Nexus of poetry and jazz
Pinsky’s new recording with music director and pianist Hobgood and a group of jazz aces, Proverbs of Limbo: PoemJazz III, was released August 15 on the Circumstantial Productions label, and a Proverbs of Limbo book is scheduled to publish in 2024.
“In high school any identity I had was as a musician,” Pinsky says. “I played tenor saxophone, and played the high school dances. If kids were dancing in the gym at lunchtime, I was there playing the horn. And that was my identity. My high school graduating class I was voted most musical boy. Thank you. There you go, Long Branch, New Jersey. So this was bringing back a pleasure that goes back very early.”
At CitySpace, Pinsky will be backed by Hobgood, saxophonist-flutist-vocalist Stan Strickland, cellist Catherine Bent, bassist John Lockwood, and guest percussionist Mino Cinélu, who has played with Miles Davis, Sting, and other greats. All of the musicians except Bent appear on the record; Hobgood has collaborated on Pinsky’s PoemJazz recordings and performances for more than a decade. Louis Chude-Sokei, George and Joyce Wein Chair in African American and Black Diaspora Studies and a CAS professor of English, will introduce the program.
Of course, beatniks in bad movies and TV shows were reciting poetry over random bongos and finger snaps as far back as the 1950s. The speaker in the title poem of Proverbs of Limbo could be wearing a black turtleneck and a beret with lines like, “The Buddha is a liquor store on a busy corner.” But the stormy heart of “Antique” and the Brooklyn Dodgers deep dive of “Branca”—both featured on the album—are among many tracks that display a sophisticated and intentional (and sometimes counterintuitive) interplay of words and music.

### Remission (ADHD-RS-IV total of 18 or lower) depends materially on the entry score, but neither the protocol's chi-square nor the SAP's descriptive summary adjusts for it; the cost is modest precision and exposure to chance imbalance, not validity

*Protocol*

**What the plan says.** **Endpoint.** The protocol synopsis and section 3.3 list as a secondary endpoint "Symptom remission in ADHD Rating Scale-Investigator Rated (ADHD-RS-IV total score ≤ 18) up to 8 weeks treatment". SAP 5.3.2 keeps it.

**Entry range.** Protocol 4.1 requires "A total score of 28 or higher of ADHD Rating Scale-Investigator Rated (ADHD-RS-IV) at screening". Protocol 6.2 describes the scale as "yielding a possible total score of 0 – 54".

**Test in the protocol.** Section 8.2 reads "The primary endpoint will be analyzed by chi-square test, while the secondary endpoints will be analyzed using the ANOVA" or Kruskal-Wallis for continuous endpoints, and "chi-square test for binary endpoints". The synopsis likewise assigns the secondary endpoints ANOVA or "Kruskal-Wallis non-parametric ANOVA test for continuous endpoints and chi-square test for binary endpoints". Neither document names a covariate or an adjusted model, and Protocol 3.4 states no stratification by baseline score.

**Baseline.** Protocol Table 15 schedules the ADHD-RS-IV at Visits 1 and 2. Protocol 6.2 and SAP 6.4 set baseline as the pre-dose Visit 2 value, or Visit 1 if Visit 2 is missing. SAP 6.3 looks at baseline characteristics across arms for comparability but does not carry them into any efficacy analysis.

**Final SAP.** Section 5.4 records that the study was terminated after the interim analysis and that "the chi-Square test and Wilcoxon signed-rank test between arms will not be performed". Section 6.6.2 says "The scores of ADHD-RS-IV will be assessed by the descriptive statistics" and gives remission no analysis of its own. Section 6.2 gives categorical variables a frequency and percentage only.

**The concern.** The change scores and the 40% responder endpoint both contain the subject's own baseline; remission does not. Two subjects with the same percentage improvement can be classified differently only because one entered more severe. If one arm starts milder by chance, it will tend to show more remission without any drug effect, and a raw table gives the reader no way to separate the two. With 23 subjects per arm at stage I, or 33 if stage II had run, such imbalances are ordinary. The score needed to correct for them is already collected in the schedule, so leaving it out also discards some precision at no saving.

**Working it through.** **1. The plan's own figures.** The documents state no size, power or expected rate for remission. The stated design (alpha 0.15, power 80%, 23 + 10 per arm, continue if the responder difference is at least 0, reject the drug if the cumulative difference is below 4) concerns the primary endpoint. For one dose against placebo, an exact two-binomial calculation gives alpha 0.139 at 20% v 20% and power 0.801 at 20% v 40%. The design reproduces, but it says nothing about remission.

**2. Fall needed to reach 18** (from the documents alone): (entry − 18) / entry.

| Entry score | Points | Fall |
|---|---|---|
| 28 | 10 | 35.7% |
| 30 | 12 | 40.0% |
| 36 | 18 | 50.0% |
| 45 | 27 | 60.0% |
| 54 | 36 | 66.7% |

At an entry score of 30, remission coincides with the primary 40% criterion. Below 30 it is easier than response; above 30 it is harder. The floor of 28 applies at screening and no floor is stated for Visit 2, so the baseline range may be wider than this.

“I sort of have an instinct for accompanying spoken word,” Hobgood says. “My dad was a very famous college theater teacher. I grew up, unlike most jazz musicians, in a true multidisciplinary arts house, with a huge emphasis on literature and theater, everything like that. So [maybe that is behind] my having a hard-to-define aptitude for what sort of musical background can work for spoken word in my mind. I bring the same instincts to it that I do if I’m accompanying a singer.”
Hobgood and Pinsky first connected through producer Richard Connelly—one night Hobgood was performing at Scullers and Pinsky came to the gig. They were in the studio two weeks later.
“Robert is tricky because you know some of his poetry is more autobiographical, but some of it is incredibly abstract, and there’s no way to know exactly what it is that he seems to be getting at,” Hobgood says. At their first recording session, he says, he and Pinsky concluded that “it would be much more effective and much more desirable for me to base my choices on sound, sounds that he was making reading, not on an interpretation of the content of the poem.
“My work with Robert has profoundly impacted my work with my students at the New School and also the singers that I work with. Getting them to think not so much about the meaning of the lyric, but more just the sound, the sound of the phonetics, just the implicit cadence of a poem.”
The nexus of poetry and jazz continues to fascinate Pinsky.
“We hope to surprise one another,” he says of Saturday’s performance. “And I’m sure we’ll do some of the same things. And I’m sure we’ll do them differently. And I’m sure we’ll do some different things. My experience has been that audiences have a good time. And I’m pretty confident that I will have a good time.”